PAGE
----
wishing you peace,

    leslie
  7. by   angel03
    Quote from RedBait
    I understand that your faith is a comfort to you and guides your practice. But how is this useful in answering the question, "How does an atheist deal with death?" Not at all angry, not critical, just trying to follow your train of thought.
    How does an atheist deal with death?... I don't know....As I stated I feel there is a higher being.... God.... who guides us who gives us our talent even the atheist.....Again that is my belief....Something inside guides..... what ever you want to call it...I call "It" God......A dying person looks to you for compassion ...and you are able to give that compassion.....they look for answers and acceptance.....sometimes absolution......what do you think guides your practice.......(You must admit if you have been a nurse for awhile you have seen many strange occurances).......It is more than respecting the person and not using "pet names"....Not trying to convert you just telling you how I feel......I can't quote authors .....just my own feelings......how is this useful in answering the question??...I can't answer that....Only you can.....
  8. by   RedBait
    [QUOTE=angel03]How does an atheist deal with death?... I don't know..../QUOTE]
    You might have stopped there.
    I have been a nurse since 1974, 22 years of it in the ICU, and no, I have not seen strange occurrances. Each of us sees through our own eyes and our own experiences...I see cellular biology, not higher power. Just my experience. I provide pain relief, anxiolysis, dignity, room for grief, privacy, and when I can, quiet. If it seems even remotely appropriate, I call the chaplain. I am an atheist and this is how I deal with death. I hope this is useful to the OP, who solicited the opinions of non-believers.
  9. by   talaxandra
    Quote from earle58
    i'm not sure i understand your question jen.
    are you personally afraid of dying, the process of dying?
    are you afraid of the perceived 'nothingness' after dying?
    I agree - I wasn't sure precisely what aspect you were asking about. As I read your original post I thought it could be interpreted in at least four ways:
    1) your being concerned about how what you believe impacts on your patients, or
    2) being unable to meet your patients needs when they have different beliefs from yours, or
    3) your uncertainty negatively affecting your patients, or
    4) being asked by patients/relatives about your own beliefs and having your response impacting negatively.
    I think your post (and this thread) raises some interesting questions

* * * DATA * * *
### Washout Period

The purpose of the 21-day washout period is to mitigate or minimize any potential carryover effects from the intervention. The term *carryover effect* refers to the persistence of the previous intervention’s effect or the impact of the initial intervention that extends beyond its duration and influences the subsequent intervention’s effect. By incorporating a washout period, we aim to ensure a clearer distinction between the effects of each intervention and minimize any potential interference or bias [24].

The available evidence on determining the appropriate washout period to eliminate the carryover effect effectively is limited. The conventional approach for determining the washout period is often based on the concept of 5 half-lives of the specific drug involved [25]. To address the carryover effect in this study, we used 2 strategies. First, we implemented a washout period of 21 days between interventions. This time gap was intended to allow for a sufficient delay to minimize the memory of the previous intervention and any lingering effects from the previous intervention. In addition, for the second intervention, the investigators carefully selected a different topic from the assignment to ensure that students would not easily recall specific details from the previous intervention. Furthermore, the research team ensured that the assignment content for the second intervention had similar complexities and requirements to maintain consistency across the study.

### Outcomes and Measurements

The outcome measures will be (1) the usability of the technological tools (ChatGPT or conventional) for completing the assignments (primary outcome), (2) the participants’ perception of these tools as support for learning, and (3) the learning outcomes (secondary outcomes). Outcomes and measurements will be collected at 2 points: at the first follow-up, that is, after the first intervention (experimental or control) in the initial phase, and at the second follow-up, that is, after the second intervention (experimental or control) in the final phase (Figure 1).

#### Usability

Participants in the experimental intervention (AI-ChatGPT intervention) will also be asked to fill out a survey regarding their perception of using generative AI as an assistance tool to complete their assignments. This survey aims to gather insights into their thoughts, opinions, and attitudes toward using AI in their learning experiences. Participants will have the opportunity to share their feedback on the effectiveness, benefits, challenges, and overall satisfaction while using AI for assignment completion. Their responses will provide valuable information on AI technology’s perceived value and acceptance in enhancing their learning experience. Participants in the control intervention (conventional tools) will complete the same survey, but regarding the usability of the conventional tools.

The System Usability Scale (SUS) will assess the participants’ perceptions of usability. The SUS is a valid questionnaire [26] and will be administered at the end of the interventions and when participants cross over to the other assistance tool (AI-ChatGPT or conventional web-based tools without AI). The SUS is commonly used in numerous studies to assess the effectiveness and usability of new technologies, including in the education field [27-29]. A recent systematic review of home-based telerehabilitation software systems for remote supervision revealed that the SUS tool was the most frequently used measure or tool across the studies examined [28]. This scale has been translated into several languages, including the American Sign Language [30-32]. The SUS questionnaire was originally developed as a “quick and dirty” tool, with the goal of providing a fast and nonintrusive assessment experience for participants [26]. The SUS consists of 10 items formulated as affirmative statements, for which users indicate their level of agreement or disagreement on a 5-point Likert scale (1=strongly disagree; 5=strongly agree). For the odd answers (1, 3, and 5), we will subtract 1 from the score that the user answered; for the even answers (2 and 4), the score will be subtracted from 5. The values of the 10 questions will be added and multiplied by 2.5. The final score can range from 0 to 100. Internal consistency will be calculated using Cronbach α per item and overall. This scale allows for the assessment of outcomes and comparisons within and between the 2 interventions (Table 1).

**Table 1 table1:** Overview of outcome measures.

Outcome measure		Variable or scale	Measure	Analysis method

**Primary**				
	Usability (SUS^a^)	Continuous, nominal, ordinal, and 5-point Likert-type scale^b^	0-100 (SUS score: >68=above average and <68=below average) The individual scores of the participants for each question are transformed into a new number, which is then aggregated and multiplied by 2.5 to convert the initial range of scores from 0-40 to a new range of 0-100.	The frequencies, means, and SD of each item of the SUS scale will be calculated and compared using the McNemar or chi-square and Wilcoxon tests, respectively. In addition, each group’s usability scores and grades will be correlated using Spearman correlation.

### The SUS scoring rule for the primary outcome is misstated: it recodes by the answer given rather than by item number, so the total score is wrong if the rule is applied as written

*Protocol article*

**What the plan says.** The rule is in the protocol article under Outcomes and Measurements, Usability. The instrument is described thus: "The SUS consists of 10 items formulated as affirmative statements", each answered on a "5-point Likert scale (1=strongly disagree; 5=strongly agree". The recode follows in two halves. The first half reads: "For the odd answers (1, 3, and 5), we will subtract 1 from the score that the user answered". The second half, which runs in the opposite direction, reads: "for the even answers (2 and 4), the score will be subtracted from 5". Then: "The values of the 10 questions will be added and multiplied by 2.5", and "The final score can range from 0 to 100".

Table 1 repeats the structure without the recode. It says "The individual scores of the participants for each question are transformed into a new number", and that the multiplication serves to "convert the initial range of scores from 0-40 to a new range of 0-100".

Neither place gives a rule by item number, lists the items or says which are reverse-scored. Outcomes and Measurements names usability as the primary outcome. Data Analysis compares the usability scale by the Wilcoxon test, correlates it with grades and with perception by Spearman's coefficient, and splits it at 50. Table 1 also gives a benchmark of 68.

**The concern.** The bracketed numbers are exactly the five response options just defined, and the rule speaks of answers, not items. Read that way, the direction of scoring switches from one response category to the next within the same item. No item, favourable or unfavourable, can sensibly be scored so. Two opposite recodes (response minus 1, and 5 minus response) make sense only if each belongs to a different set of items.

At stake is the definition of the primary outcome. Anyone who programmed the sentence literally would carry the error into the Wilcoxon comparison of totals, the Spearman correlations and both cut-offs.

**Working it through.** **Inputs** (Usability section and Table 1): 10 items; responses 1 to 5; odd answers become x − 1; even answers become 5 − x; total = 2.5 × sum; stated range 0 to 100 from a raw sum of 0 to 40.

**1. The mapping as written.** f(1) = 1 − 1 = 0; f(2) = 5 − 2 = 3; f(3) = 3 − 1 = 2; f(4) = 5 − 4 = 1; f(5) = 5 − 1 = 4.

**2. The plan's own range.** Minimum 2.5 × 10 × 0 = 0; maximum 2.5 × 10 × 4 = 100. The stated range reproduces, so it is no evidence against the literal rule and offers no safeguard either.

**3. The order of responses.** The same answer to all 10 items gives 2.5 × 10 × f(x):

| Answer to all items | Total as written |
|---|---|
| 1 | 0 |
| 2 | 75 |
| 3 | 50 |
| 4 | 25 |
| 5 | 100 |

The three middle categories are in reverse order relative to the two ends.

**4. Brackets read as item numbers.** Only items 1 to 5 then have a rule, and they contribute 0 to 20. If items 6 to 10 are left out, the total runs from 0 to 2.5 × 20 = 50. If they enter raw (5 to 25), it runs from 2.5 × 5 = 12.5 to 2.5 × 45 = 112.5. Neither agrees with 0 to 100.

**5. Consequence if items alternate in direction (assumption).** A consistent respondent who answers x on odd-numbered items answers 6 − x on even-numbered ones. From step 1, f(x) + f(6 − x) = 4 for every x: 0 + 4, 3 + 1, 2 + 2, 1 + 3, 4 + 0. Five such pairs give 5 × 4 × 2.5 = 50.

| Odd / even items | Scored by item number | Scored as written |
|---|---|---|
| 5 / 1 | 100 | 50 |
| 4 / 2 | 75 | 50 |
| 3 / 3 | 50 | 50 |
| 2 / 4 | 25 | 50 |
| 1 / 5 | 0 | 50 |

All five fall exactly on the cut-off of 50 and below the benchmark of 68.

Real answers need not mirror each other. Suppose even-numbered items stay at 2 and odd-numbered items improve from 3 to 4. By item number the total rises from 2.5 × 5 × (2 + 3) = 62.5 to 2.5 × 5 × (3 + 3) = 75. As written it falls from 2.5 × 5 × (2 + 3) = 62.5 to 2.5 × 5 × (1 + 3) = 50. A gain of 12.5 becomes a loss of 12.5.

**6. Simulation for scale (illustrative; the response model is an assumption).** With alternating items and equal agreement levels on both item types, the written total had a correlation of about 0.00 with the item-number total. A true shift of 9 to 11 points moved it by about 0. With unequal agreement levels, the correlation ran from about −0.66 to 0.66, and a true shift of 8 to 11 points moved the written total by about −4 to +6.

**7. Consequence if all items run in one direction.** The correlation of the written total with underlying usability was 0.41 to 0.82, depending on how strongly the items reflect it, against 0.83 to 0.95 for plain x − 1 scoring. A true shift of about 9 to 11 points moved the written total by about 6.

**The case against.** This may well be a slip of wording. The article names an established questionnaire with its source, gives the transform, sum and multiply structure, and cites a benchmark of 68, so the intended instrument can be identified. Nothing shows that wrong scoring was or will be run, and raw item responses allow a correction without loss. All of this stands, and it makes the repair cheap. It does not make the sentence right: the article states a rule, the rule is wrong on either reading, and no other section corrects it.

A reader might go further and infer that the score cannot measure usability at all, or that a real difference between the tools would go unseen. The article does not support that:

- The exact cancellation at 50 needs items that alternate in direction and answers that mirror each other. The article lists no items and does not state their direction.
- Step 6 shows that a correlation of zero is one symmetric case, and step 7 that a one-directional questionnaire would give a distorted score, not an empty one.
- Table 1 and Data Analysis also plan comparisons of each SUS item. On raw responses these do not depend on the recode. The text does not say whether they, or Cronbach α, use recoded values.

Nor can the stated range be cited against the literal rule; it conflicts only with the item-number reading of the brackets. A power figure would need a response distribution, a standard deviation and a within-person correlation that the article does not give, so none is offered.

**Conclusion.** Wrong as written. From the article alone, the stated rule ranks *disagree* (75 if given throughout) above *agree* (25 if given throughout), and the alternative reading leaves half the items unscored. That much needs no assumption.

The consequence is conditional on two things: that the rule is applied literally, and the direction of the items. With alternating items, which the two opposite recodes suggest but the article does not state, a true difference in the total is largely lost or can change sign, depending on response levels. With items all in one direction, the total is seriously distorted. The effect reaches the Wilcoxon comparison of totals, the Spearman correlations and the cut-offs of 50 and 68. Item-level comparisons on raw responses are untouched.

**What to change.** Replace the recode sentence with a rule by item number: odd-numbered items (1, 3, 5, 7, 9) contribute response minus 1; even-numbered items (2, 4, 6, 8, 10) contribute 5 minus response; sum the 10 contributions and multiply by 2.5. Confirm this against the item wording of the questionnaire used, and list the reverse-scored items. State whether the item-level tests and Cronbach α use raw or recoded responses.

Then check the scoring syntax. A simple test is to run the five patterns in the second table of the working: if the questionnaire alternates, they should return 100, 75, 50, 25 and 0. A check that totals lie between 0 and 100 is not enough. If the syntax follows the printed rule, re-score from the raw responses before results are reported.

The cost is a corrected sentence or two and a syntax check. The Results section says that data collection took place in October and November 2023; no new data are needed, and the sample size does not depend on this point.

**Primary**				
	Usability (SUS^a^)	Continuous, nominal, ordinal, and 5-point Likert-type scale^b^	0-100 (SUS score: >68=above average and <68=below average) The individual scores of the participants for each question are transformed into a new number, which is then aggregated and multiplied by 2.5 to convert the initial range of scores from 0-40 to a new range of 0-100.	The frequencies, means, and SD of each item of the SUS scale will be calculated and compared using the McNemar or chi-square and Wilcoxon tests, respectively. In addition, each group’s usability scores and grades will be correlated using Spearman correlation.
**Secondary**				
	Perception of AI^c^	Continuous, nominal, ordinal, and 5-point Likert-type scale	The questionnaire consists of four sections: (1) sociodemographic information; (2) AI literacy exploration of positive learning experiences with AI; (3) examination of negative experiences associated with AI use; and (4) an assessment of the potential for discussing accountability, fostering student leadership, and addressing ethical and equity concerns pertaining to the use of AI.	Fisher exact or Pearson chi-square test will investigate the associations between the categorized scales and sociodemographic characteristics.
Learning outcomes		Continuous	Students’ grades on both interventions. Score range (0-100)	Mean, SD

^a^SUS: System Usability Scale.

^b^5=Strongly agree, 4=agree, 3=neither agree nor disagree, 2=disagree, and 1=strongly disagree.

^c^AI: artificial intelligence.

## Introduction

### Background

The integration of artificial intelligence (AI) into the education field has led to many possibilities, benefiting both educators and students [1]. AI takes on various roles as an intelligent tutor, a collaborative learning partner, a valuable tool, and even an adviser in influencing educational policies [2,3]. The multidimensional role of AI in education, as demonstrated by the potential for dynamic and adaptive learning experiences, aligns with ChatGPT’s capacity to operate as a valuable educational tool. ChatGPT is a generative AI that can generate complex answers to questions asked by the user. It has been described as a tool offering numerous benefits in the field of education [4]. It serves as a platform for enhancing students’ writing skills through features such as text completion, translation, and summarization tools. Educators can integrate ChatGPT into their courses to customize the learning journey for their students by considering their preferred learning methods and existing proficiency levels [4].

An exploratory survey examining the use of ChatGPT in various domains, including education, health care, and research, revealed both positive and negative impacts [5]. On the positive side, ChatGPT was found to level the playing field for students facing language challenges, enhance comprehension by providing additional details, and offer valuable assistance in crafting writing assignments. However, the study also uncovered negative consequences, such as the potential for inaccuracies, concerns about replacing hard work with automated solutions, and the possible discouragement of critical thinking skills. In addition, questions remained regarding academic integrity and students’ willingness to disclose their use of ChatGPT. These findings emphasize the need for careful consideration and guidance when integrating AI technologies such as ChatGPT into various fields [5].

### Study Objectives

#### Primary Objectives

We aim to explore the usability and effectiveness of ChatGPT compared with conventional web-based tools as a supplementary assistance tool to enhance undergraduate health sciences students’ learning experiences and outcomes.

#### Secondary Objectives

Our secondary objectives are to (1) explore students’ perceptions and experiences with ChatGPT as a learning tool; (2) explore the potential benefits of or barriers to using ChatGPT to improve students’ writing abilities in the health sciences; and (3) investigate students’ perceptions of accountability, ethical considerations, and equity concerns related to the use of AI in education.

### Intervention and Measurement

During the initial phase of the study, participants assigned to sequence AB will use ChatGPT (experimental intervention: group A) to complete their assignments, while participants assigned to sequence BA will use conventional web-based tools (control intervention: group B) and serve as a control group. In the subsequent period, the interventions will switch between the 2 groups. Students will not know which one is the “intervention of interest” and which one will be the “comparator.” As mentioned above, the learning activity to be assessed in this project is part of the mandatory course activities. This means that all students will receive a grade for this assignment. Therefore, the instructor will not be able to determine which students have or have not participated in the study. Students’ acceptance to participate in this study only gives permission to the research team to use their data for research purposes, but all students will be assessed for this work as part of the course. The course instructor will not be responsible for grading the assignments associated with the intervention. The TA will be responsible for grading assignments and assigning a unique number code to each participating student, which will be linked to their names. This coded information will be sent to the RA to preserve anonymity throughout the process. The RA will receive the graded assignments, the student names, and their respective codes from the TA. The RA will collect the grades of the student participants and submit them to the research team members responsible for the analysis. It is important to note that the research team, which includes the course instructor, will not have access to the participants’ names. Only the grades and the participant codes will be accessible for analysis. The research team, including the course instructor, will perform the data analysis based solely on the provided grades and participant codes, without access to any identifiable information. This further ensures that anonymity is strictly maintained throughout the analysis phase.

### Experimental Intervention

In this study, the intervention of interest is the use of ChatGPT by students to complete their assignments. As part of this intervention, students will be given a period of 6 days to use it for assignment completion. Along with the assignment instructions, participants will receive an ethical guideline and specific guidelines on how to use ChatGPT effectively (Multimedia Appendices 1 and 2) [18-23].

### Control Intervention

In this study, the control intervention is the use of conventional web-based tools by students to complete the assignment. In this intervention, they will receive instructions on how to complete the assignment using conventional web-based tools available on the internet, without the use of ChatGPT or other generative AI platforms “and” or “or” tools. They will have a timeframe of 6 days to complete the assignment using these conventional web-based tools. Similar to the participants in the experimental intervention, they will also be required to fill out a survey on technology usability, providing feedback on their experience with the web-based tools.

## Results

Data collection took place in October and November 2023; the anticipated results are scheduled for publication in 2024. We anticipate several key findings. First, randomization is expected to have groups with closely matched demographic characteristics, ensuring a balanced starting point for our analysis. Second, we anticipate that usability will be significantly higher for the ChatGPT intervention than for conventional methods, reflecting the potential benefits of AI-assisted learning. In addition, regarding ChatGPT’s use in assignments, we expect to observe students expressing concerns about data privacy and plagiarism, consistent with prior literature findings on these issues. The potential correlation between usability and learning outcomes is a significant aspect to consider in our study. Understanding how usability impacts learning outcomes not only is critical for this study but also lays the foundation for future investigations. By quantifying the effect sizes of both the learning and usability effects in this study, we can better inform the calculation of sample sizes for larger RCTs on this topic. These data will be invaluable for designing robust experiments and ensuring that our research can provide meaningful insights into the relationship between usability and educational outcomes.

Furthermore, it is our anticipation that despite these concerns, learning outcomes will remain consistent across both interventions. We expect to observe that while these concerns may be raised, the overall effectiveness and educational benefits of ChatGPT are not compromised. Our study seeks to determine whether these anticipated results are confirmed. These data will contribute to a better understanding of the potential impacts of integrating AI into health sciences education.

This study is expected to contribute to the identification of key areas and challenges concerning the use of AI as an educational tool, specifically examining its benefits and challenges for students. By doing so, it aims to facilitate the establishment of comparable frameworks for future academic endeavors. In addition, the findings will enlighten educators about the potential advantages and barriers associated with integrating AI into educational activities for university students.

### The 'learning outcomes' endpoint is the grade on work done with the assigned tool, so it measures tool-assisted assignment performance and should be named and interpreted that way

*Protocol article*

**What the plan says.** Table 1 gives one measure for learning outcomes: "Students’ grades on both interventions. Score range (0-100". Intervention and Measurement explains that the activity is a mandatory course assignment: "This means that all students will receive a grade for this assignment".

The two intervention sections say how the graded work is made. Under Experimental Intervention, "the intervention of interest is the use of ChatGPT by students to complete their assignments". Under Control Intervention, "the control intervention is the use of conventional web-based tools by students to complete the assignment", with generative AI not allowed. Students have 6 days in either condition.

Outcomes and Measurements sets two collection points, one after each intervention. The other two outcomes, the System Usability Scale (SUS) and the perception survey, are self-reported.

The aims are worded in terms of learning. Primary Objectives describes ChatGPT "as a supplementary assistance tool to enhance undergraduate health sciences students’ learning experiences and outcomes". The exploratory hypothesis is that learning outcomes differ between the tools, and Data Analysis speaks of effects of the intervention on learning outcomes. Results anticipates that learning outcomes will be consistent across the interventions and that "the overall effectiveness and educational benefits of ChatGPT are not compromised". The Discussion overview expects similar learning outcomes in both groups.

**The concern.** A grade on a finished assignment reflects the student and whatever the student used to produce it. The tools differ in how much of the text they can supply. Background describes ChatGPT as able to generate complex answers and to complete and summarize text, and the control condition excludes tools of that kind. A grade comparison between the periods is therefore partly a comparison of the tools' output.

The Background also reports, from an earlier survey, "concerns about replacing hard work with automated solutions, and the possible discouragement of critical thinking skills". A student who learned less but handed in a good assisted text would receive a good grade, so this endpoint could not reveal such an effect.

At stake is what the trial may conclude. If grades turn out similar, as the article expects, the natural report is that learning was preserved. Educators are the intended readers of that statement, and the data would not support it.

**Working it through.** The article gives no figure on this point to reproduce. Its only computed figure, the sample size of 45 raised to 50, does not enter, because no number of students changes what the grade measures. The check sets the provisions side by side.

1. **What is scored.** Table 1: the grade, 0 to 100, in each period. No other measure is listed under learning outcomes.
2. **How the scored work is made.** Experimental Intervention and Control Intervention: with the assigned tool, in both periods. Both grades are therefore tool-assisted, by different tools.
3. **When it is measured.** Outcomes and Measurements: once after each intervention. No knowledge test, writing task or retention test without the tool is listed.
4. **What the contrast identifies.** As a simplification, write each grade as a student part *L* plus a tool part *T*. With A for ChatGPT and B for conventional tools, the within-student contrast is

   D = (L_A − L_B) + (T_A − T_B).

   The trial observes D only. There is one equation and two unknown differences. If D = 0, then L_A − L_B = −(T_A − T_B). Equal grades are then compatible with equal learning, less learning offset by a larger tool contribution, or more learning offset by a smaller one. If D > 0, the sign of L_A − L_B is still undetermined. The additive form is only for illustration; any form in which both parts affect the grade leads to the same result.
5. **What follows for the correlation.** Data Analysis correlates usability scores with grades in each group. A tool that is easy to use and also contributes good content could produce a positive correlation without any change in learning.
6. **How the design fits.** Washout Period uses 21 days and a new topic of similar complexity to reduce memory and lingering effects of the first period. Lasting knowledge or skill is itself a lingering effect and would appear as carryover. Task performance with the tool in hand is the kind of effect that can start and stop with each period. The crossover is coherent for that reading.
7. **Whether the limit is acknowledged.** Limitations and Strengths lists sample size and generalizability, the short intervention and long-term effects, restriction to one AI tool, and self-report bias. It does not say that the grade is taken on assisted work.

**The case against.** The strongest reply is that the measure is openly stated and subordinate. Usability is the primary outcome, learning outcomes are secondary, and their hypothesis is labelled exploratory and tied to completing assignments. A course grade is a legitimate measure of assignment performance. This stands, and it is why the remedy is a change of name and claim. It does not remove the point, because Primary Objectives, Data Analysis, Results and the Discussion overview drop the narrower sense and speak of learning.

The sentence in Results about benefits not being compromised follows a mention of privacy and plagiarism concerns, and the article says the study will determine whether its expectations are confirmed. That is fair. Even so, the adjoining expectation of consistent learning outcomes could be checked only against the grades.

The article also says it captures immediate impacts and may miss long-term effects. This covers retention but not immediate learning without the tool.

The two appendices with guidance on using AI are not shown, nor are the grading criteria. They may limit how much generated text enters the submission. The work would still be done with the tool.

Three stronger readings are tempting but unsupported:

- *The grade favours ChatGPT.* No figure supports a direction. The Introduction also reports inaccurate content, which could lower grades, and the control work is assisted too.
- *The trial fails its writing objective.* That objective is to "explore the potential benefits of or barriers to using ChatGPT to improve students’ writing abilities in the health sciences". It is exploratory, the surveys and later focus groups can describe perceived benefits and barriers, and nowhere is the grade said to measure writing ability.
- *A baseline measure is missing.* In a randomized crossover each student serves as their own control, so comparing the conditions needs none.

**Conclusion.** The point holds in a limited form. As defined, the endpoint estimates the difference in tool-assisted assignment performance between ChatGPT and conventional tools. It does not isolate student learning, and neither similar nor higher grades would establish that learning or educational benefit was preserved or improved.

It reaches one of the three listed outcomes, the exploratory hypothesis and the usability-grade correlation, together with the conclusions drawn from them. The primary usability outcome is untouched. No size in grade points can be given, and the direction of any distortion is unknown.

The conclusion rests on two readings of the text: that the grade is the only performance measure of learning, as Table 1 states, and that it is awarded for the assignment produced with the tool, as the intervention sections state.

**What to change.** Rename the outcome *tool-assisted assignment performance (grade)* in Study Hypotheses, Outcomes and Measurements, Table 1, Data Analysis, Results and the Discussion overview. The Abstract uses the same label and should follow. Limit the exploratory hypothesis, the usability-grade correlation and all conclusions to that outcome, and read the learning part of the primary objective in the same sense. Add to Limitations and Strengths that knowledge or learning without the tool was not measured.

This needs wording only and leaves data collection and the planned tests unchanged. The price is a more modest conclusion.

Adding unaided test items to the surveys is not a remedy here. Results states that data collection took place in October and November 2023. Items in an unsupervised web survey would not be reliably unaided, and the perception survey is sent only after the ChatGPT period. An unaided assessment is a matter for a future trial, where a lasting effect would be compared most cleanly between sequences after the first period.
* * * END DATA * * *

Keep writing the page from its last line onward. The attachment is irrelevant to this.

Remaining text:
Although I do not work in a hospice setting, palliative care is a vital component of what I do. I work in a strongly multicultural area, and so have no expectations about the belief systems of my patients. Like other posters, I am happy to call chaplaincy as requested by patients/relatives. I have only rarely been asked what I believe and, as it's not something I really want to talk about with my patients, I say that what I think is not as important as what they think (which I believe is true). On the rare occasion when I've been asked to pray for someone, I say that I will think of them, that I will send good wishes, and (if this is the case, which it is not always) that I'll hold them in my heart.
    Good luck
    Last edit by talaxandra on Nov 7, '04
  10. by   TDub
    I think an atheist would have a lot to offer a dying patient. The patient has already formed his own opinion of the afterlife (or not). You are there to provide comfort and reassurance. It doesn't matter if you believe in God. You believe in the here and now, right? That's what you give them, the here-and-now.


    And don't worry about baptizing a baby. It comforts the parents; that's what's important. I can't believe an all-merciful, ever-loving God would kick an infant out of Heaven if it wasn't baptized. Some Christian denominations won't baptize an dead baby because it's "too late" and others don't believe in infant baptism. It's all good.
  11. by   jen42
    After being on the unit and having a few patients die, I feel much better. They have all died free of pain as far as I could tell, peacefully, with their families around them. I really felt positive about my experiences, and while I'm sure I'll always struggle with the bigger issues of what life means and what death means, I also am seeing a good death as a very desirable thing for my patients if they are going to die. And now I can see my role in their care as trying to ensure that that good death happens, and that their families feel taken care of. I'm sure a more violent death would be very troubling for me, but hopefully that is something I can help prevent for my patients...?

    Thanks for all the insight and information, guys!
  12. by   Cubby
    I do not believe in an afterlife. If my patients do, I shut my mouth and accept what ever helps them or their family deal with the inevitable. My belief system has caused me much introspection over the years--there is only so much one person can see with out some doubt--but I have never caused a patient or their family any uncomfortableness due to what I believe.
    I enjoy helping someone die-people do not seem to understand that death is as much of life as being born, and it takes a professional to help them exit, just as it does to help them enter.
  13. by   lovingtheunloved
    I'm a Christian, but if I were an atheist, I would probably think of the dying person as not being in pain anymore. Even if there is no afterlife, at least they wouldn't be suffering.